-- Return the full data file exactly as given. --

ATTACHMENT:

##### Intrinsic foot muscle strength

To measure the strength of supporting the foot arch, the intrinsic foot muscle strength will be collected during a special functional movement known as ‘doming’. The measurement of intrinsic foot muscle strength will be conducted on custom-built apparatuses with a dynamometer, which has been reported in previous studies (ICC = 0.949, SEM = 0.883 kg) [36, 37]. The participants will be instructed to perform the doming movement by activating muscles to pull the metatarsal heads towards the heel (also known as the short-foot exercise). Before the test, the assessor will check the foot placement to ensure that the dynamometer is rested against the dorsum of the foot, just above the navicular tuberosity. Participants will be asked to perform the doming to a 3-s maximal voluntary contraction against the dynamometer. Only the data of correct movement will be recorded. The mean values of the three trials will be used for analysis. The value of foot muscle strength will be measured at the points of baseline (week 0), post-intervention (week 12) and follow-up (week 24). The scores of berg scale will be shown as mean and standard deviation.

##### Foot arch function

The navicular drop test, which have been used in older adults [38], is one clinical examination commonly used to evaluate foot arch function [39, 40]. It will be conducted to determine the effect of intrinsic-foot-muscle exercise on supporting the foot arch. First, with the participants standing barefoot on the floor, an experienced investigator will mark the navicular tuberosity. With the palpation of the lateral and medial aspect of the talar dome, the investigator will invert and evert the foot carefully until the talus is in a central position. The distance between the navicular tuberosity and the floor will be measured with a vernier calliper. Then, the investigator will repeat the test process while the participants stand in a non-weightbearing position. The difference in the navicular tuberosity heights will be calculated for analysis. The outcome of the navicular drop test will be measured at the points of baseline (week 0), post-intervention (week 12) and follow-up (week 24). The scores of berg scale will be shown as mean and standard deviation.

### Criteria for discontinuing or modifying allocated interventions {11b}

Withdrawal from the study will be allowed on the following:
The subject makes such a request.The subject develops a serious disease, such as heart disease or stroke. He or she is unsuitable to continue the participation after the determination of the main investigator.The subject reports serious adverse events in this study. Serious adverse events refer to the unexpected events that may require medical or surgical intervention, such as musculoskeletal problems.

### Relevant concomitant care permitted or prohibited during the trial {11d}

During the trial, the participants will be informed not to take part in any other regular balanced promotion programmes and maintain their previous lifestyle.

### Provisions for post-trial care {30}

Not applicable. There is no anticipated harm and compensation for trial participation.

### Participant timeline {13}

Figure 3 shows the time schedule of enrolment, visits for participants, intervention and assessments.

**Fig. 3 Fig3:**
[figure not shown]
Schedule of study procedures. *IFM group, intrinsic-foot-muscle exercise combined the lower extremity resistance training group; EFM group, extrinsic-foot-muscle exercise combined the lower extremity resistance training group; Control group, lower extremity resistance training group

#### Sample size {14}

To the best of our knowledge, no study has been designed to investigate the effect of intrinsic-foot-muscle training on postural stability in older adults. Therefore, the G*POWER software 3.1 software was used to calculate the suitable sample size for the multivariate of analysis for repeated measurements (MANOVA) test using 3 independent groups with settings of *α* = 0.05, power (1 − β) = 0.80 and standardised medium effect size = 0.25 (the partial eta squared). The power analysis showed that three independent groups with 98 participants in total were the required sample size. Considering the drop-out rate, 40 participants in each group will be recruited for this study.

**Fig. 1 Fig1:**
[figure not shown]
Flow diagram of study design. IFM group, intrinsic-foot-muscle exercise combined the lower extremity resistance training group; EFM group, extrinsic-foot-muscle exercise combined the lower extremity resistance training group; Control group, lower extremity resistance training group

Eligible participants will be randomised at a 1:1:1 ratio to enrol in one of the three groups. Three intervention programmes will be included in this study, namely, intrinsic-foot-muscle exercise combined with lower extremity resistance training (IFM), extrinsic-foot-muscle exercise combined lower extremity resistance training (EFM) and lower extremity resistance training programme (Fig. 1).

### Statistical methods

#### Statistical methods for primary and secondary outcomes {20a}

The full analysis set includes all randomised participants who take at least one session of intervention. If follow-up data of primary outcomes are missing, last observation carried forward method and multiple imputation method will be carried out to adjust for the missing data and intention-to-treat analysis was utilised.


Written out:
##### Intrinsic foot muscle strength

To measure the strength of supporting the foot arch, the intrinsic foot muscle strength will be collected during a special functional movement known as ‘doming’. The measurement of intrinsic foot muscle strength will be conducted on custom-built apparatuses with a dynamometer, which has been reported in previous studies (ICC = 0.949, SEM = 0.883 kg) [36, 37]. The participants will be instructed to perform the doming movement by activating muscles to pull the metatarsal heads towards the heel (also known as the short-foot exercise). Before the test, the assessor will check the foot placement to ensure that the dynamometer is rested against the dorsum of the foot, just above the navicular tuberosity. Participants will be asked to perform the doming to a 3-s maximal voluntary contraction against the dynamometer. Only the data of correct movement will be recorded. The mean values of the three trials will be used for analysis. The value of foot muscle strength will be measured at the points of baseline (week 0), post-intervention (week 12) and follow-up (week 24). The scores of berg scale will be shown as mean and standard deviation.

##### Foot arch function

The navicular drop test, which have been used in older adults [38], is one clinical examination commonly used to evaluate foot arch function [39, 40]. It will be conducted to determine the effect of intrinsic-foot-muscle exercise on supporting the foot arch. First, with the participants standing barefoot on the floor, an experienced investigator will mark the navicular tuberosity. With the palpation of the lateral and medial aspect of the talar dome, the investigator will invert and evert the foot carefully until the talus is in a central position. The distance between the navicular tuberosity and the floor will be measured with a vernier calliper. Then, the investigator will repeat the test process while the participants stand in a non-weightbearing position. The difference in the navicular tuberosity heights will be calculated for analysis. The outcome of the navicular drop test will be measured at the points of baseline (week 0), post-intervention (week 12) and follow-up (week 24). The scores of berg scale will be shown as mean and standard deviation.

### Criteria for discontinuing or modifying allocated interventions {11b}

Withdrawal from the study will be allowed on the following:
The subject makes such a request.The subject develops a serious disease, such as heart disease or stroke. He or she is unsuitable to continue the participation after the determination of the main investigator.The subject reports serious adverse events in this study. Serious adverse events refer to the unexpected events that may require medical or surgical intervention, such as musculoskeletal problems.

### Relevant concomitant care permitted or prohibited during the trial {11d}

During the trial, the participants will be informed not to take part in any other regular balanced promotion programmes and maintain their previous lifestyle.

### Provisions for post-trial care {30}

Not applicable. There is no anticipated harm and compensation for trial participation.

### Participant timeline {13}

Figure 3 shows the time schedule of enrolment, visits for participants, intervention and assessments.

**Fig. 3 Fig3:**
[figure not shown]
Schedule of study procedures. *IFM group, intrinsic-foot-muscle exercise combined the lower extremity resistance training group; EFM group, extrinsic-foot-muscle exercise combined the lower extremity resistance training group; Control group, lower extremity resistance training group

#### Sample size {14}

To the best of our knowledge, no study has been designed to investigate the effect of intrinsic-foot-muscle training on postural stability in older adults. Therefore, the G*POWER software 3.1 software was used to calculate the suitable sample size for the multivariate of analysis for repeated measurements (MANOVA) test using 3 independent groups with settings of *α* = 0.05, power (1 − β) = 0.80 and standardised medium effect size = 0.25 (the partial eta squared). The power analysis showed that three independent groups with 98 participants in total were the required sample size. Considering the drop-out rate, 40 participants in each group will be recruited for this study.

**Fig. 1 Fig1:**
[figure not shown]
Flow diagram of study design. IFM group, intrinsic-foot-muscle exercise combined the lower extremity resistance training group; EFM group, extrinsic-foot-muscle exercise combined the lower extremity resistance training group; Control group, lower extremity resistance training group

Eligible participants will be randomised at a 1:1:1 ratio to enrol in one of the three groups. Three intervention programmes will be included in this study, namely, intrinsic-foot-muscle exercise combined with lower extremity resistance training (IFM), extrinsic-foot-muscle exercise combined lower extremity resistance training (EFM) and lower extremity resistance training programme (Fig. 1).

### Statistical methods

#### Statistical methods for primary and secondary outcomes {20a}

The full analysis set includes all randomised participants who take at least one session of intervention. If follow-up data of primary outcomes are missing, last observation carried forward method and multiple imputation method will be carried out to adjust for the missing data and intention-to-treat analysis was utilised.